That’s where I’m at right now. I’m like, holy shit, I used to put out two records a year and it felt like I had all the time in the world to do it in. Now, things are moving so quickly.
My new thing is I’m trying to savour as much as I can as it’s happening, even performing on stage. When you’re busy trying to get famous, like I was trying to do 10 years ago, you put your head down and you’re pulling the plow through the field, you know?
I remember turning 30 or 31 and was really kind of wondering what happened to my twenties. And I know what happened to them: they were spent bouncing around Europe and Canada and the U.S. and Australia trying to make a go.
About having your head down and everything, I was going to mention Serena Ryder. She’s a friend of mine from before high school and I remember right after high school she put her head down and went for it. It’s interesting that you also did that and speak that way about it.
I think if you were to ask people who had made their way successfully, or have created something in the music business, you’ll find they’re all kind of the same.
I think we are all deep feelers underneath. We’ve figured out how to galvanize ourselves against a certain amount of criticism, and also be able to just work against the odds and be comfortable with a flow of life that’s mostly uphill.
Hawksley covering Bruce Cockburn’s “Call It Democracy”
That brings me to another figure in music, Bruce Cockburn. I know that over two evenings in May you are performing tribute shows to him. I also saw that you had recently interviewed him as well. What has it been like meeting with him, getting to know his music, and how has it affected your approach to being a figure in music?
Bruce is one of my biggest heroes and you don’t often get to meet your heroes.
I feel like I’m careful with how I communicate with Bruce, because I’ve met famous people before and — even though I’m only a little, little, little bit famous — I notice how people act around people who were on TV or whatever.
So I’m very careful not to make Bruce feel uncomfortable. I could ask him a hundred questions from my 16-year-old self that would drive him crazy.
As I’ve gotten older, my career does have some resemblance to Bruce’s career in so far as Bruce was never easy to categorize. He never tried to sound fashionable and I think he was consumed by his own pursuits.
Not only that, but Bruce always had the hottest rhythm section. He was always finding the new big talent to have on stage, iconic guys like Hugh Marsh and his brother Fergus Marsh. He always had these great drummers through the ’70s and ’80s, guys like Bob Diselle, who I think is every bit as exciting and important as Steve Gadd.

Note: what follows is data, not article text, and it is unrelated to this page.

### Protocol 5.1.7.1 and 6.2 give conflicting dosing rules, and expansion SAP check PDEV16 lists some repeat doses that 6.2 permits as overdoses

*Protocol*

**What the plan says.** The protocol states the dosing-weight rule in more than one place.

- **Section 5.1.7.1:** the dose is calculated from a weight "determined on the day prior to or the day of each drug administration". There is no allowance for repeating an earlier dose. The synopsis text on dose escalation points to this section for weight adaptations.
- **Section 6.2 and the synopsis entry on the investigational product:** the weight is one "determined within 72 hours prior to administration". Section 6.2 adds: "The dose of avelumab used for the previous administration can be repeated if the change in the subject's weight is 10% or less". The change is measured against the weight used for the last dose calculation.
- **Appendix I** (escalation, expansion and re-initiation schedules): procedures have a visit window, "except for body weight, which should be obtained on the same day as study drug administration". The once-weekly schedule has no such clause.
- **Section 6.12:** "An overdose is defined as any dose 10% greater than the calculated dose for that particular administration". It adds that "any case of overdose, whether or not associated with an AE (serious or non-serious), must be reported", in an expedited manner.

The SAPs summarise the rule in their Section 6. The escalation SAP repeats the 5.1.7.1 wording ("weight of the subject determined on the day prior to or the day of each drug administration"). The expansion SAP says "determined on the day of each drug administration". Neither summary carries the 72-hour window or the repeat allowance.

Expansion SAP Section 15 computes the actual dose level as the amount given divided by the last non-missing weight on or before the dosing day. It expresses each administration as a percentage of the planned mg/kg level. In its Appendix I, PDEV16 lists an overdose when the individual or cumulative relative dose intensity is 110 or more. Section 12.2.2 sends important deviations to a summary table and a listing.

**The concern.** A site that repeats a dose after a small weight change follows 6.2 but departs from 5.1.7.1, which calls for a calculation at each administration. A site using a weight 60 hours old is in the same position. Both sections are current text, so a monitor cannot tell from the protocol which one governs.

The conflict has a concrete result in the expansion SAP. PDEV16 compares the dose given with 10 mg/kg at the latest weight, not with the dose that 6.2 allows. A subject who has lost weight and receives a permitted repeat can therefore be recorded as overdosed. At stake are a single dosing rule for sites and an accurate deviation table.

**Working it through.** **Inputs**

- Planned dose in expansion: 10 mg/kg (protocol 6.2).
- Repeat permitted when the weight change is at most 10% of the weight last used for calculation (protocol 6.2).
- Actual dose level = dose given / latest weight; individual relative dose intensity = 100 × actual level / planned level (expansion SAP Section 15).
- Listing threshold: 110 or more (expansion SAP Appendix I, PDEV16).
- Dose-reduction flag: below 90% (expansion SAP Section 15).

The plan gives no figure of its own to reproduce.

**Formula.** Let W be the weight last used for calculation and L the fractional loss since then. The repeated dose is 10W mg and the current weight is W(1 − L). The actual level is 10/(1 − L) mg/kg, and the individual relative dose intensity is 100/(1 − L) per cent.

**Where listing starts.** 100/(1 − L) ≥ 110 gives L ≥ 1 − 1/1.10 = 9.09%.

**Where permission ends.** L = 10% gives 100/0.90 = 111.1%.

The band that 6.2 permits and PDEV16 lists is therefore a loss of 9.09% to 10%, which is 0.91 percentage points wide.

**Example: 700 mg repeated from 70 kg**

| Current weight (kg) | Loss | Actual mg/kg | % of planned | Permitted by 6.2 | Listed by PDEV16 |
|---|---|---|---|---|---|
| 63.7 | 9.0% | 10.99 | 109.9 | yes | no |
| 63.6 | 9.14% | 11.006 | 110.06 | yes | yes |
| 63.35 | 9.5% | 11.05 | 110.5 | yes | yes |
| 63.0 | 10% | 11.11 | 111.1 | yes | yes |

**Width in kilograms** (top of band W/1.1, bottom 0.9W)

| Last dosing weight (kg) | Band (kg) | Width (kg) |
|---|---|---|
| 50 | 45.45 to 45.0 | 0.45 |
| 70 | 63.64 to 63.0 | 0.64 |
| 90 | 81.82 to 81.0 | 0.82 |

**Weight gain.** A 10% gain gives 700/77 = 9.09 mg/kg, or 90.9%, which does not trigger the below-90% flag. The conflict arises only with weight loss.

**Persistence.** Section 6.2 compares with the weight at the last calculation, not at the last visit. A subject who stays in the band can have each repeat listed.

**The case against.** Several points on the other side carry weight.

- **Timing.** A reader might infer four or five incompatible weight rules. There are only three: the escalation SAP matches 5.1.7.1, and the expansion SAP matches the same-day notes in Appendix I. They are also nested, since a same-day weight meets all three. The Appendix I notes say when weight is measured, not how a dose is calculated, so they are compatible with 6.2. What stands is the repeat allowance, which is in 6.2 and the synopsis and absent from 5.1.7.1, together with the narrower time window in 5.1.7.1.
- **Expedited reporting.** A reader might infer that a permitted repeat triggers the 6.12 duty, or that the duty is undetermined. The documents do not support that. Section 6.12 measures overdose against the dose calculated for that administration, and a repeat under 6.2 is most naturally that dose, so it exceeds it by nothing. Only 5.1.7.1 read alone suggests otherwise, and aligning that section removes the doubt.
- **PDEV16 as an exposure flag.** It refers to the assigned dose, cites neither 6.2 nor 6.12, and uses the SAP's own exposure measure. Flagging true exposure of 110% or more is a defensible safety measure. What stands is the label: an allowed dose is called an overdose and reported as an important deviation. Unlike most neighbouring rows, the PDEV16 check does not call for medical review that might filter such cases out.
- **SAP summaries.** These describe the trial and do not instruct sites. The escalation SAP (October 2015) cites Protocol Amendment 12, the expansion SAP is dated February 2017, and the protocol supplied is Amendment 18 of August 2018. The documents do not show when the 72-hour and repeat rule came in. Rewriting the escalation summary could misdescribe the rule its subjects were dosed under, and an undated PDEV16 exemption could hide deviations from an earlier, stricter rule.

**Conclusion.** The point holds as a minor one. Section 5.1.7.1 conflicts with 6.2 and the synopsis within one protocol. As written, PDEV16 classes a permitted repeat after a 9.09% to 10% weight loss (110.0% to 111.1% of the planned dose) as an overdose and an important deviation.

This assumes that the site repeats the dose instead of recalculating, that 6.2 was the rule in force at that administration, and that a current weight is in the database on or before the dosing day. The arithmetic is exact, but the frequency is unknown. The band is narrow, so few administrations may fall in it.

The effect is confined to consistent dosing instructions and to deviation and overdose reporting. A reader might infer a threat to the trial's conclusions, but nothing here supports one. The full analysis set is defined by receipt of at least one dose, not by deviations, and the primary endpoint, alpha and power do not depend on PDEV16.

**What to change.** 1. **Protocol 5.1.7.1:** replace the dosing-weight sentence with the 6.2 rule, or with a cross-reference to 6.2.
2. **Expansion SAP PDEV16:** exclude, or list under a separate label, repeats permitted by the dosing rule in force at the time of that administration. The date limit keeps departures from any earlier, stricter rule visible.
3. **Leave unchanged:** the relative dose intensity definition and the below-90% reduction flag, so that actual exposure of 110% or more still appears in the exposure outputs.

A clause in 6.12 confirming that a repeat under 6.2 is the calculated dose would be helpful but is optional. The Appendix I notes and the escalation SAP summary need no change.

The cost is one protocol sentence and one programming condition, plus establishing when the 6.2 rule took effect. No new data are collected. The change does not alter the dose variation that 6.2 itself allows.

Of course he has played a bunch with Gary Craig in more recent days.
For sure. Gary Craig through to now … and Michael Sloski through the ’80s. He was a motherfucker, you know? He was serious business. So I think, in that way, I try to tour with the best of the best.
And there’s little things, like screen grabs of Bruce’s career, that make sense to me as I get older too.
I saw Bruce play this past Friday. I think he’s in his early seventies. I know he doesn’t see what he does as a job or work; he sees what he does as who he is. To see him in his early seventies … that’s 30 years away from where I am right now.
Does that give you a lot of energy seeing that?
It actually scares the shit out of me.
Yah! As if there isn’t enough heartbreak in the business already. To think that there’s a guy who’s suffered through 50 some-odd years of it is unbelievable.
He has so much great material.
I think he’s one of the best. I know that culturally we’re inclined to talk about how great Neil Young is, but I think pound-for-pound Bruce Cockburn leaves him in the dust.
Fair enough! So speaking of a great band, what’s your lineup for the April 22nd show in Peterborough at Showplace?
I wish I knew. This is going to sound totally corny, but I’d have to look at my calendar. I can’t remember if it’s with my piano player or if it’s with a new trio I’m putting together.
I’ve been working on a new trio with some brilliant musicians, Kevin Breit and Matt Ouimet from Ottawa. And this spring we’re going to put together kind of a new show, but for Peterborough it might also be me with my piano player of 16 years [Todd Lumley]. I know that sounds awful that I don’t know, but I really don’t.
Ah, it’s nice to have a bit of mystery. People like that. You’ve always been a bit of a mysterious guy, so that’s good right?
What else are you working on these days?
I’m off to New Zealand next week to do a week-long run with The God That Comes. I’m working on a record right now with The Mohrs, a young band from Toronto. The Mounties are busy and in the middle of recording their new record, and I have a children’s book coming up in September. So that’s keeping me busy.